Dr. Robert S. Miletich, interim chair and professor at the Jacobs School of Medicine at the University at Buffalo, believes that nuclear medicine will one day be as important to neuroscience as it is to cardiology. Read more.
Medical isotopes used to treat cancer will be hit by post-Brexit rule changes
The UK will need new international agreements to keep its access to radiotherapy for cancer patients when the country withdraws from the EU’s Euratom nuclear watchdog.
Britain imports all the radioactive medical isotopes used to treat many cancers and they are governed by strict international rules on the transportation of nuclear materials. Read more.
New technique could improve tumour diagnosis and treatment
A new automated fluorine-18 labelling procedure could make this useful radioisotope easier to use in medical imaging.
Positron emission tomography (PET) is a nuclear medicine technique that provides a non-invasive way to diagnose and design treatment for tumours. The technique monitors how positron-emitting radionuclides bound to biological targeting molecules accumulate in the body. The radionuclide accumulates in cancerous tissue, and its concentration provides both qualitative and quantitative information about the tumour. Read more.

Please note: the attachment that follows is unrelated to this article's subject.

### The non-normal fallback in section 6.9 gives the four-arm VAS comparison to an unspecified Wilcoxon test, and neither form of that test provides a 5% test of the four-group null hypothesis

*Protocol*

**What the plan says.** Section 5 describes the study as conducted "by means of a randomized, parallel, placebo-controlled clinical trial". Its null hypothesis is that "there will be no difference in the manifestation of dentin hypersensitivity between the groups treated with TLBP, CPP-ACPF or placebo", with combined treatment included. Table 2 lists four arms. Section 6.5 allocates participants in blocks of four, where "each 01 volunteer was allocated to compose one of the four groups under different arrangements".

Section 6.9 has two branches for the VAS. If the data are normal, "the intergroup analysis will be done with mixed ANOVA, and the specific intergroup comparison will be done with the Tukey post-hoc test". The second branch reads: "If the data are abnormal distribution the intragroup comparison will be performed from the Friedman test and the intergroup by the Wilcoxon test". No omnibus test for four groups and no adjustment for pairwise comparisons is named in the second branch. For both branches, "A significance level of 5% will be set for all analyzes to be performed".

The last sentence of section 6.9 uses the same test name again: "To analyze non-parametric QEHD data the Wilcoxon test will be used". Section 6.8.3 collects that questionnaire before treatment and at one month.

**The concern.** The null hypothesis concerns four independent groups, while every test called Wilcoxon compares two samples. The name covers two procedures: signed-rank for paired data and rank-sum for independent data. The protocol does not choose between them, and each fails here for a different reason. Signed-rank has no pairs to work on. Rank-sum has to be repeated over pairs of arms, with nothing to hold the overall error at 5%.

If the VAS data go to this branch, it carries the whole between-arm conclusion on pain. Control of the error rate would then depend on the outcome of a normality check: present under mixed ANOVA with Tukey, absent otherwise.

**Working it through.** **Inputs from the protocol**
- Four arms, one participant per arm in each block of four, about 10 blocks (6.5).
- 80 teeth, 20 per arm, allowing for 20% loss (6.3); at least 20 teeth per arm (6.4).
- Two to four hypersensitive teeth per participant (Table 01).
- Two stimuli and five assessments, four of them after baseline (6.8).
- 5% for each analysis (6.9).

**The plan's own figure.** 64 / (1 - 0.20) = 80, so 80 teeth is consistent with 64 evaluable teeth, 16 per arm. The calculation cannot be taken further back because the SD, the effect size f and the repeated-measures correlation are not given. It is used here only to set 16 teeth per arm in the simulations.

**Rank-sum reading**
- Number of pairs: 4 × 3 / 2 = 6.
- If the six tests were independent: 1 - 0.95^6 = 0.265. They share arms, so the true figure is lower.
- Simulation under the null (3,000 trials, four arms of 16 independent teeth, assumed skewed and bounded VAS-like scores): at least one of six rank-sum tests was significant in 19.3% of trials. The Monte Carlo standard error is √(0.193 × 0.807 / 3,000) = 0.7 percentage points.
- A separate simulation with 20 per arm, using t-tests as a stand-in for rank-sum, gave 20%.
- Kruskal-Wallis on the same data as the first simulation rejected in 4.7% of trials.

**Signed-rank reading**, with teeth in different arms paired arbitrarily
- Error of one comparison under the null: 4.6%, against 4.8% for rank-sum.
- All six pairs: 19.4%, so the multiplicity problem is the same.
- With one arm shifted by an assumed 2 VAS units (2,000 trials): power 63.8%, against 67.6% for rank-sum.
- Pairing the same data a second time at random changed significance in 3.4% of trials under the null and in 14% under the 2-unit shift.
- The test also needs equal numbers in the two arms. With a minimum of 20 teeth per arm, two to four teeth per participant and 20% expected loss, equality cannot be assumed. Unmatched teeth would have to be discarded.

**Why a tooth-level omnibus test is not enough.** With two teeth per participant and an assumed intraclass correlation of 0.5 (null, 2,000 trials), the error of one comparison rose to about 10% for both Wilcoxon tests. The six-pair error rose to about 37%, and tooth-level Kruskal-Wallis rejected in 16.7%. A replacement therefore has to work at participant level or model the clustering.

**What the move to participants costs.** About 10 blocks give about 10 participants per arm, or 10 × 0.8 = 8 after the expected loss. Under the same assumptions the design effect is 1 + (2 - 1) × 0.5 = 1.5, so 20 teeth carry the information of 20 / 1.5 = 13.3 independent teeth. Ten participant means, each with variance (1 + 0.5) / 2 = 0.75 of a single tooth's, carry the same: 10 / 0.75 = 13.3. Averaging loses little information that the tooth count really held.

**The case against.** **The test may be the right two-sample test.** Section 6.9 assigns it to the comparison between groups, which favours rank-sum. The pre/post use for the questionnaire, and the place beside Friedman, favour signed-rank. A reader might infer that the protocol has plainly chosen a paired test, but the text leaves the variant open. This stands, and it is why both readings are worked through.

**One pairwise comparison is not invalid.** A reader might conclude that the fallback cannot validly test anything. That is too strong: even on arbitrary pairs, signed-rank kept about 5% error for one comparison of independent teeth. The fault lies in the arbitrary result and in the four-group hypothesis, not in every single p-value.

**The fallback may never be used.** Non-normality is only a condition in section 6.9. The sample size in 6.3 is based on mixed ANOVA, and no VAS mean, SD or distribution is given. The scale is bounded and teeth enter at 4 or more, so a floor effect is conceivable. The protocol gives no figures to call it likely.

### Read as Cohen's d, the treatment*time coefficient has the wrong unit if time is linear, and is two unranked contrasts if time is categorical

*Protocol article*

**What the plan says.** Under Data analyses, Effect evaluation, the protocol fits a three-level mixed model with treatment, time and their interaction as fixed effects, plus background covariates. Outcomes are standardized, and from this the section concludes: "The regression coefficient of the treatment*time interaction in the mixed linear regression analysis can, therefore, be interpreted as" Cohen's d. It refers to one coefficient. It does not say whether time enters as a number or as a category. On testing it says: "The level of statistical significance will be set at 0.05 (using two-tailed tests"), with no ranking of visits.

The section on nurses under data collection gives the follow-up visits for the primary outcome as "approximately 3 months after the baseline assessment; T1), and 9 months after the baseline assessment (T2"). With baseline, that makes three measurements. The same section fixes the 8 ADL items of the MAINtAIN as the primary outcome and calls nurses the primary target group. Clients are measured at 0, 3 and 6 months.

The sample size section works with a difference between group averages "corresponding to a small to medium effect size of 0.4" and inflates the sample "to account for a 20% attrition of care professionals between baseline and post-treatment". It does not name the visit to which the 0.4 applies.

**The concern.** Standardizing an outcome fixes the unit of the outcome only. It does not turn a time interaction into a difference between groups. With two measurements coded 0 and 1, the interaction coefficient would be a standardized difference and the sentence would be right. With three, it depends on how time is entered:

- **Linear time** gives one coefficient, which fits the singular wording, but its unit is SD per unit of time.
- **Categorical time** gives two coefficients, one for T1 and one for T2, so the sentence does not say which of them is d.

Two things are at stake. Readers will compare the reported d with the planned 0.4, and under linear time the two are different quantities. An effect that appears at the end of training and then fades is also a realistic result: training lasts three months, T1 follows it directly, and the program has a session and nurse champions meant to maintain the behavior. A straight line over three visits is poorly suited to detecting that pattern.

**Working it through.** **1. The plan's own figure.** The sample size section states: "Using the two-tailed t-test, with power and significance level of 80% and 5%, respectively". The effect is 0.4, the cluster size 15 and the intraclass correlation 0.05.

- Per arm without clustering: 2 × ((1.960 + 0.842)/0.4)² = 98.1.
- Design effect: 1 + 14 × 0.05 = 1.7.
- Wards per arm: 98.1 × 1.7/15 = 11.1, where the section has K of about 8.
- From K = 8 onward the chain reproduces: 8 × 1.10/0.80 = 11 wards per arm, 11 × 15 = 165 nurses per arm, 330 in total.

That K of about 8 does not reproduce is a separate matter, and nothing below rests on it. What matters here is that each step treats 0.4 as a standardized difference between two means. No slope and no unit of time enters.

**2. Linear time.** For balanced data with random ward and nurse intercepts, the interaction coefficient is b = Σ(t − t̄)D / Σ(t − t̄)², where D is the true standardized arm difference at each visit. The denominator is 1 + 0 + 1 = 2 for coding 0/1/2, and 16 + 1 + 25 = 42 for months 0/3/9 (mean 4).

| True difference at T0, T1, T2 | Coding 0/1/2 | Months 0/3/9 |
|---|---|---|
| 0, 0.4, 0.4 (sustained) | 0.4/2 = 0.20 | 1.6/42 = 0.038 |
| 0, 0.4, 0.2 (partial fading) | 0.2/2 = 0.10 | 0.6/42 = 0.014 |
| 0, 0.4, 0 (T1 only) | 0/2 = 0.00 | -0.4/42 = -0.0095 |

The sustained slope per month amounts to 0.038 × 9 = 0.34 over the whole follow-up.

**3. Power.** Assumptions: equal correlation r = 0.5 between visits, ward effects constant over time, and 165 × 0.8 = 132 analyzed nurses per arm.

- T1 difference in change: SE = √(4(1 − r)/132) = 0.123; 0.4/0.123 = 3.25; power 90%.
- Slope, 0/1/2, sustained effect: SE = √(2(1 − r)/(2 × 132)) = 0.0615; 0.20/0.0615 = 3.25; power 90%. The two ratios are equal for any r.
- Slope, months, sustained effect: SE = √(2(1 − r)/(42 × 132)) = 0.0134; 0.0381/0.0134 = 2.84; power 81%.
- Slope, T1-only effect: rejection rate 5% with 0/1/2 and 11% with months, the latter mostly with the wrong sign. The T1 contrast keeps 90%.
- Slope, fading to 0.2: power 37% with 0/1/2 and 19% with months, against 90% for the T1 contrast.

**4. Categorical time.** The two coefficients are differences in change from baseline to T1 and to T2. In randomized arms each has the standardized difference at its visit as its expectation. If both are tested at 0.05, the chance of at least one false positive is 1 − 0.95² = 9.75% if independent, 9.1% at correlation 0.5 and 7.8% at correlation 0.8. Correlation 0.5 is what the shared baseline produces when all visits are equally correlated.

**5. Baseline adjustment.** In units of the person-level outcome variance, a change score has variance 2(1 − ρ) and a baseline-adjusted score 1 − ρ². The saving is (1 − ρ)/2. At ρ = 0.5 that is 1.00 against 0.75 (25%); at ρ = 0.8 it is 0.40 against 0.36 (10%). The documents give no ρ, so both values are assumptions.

But some come away with exaggerated ideas about the test’s value
Most patients said they were “relieved” by the results of their amyloid scans, but there’s still room for education as to what those results actually mean, researchers found in a small study.
In a single-center study at a tertiary care center staffed with experienced dementia specialists, the majority of 20 patient-caregiver pairs undergoing amyloid PET imaging said they felt relief from the scans, whether they were positive or negative, Joshua Grill, PhD, of the University of California Irvine, and colleagues reported in Alzheimer’s & Dementia. Read more.
Researchers at the University of California looked at people with early memory decline and found that eating one particular fruit, twice a day, could have huge benefits
Eating a handful of grapes twice a day could stave off the ravages of Alzheimer’s disease and boost memory, new research claims. Scientists discovered that grapes protected against decline in Alzheimer-related areas of the brain. The study of people with early memory decline also discovered that grapes boosted attention and working memory performance. Low metabolic activity in these areas of the brain is a hallmark of early stage Alzheimer’s disease. The pilot study, carried out by the University of California - Los Angeles, found that there was significant change within six months of eating grapes twice a day. Read more.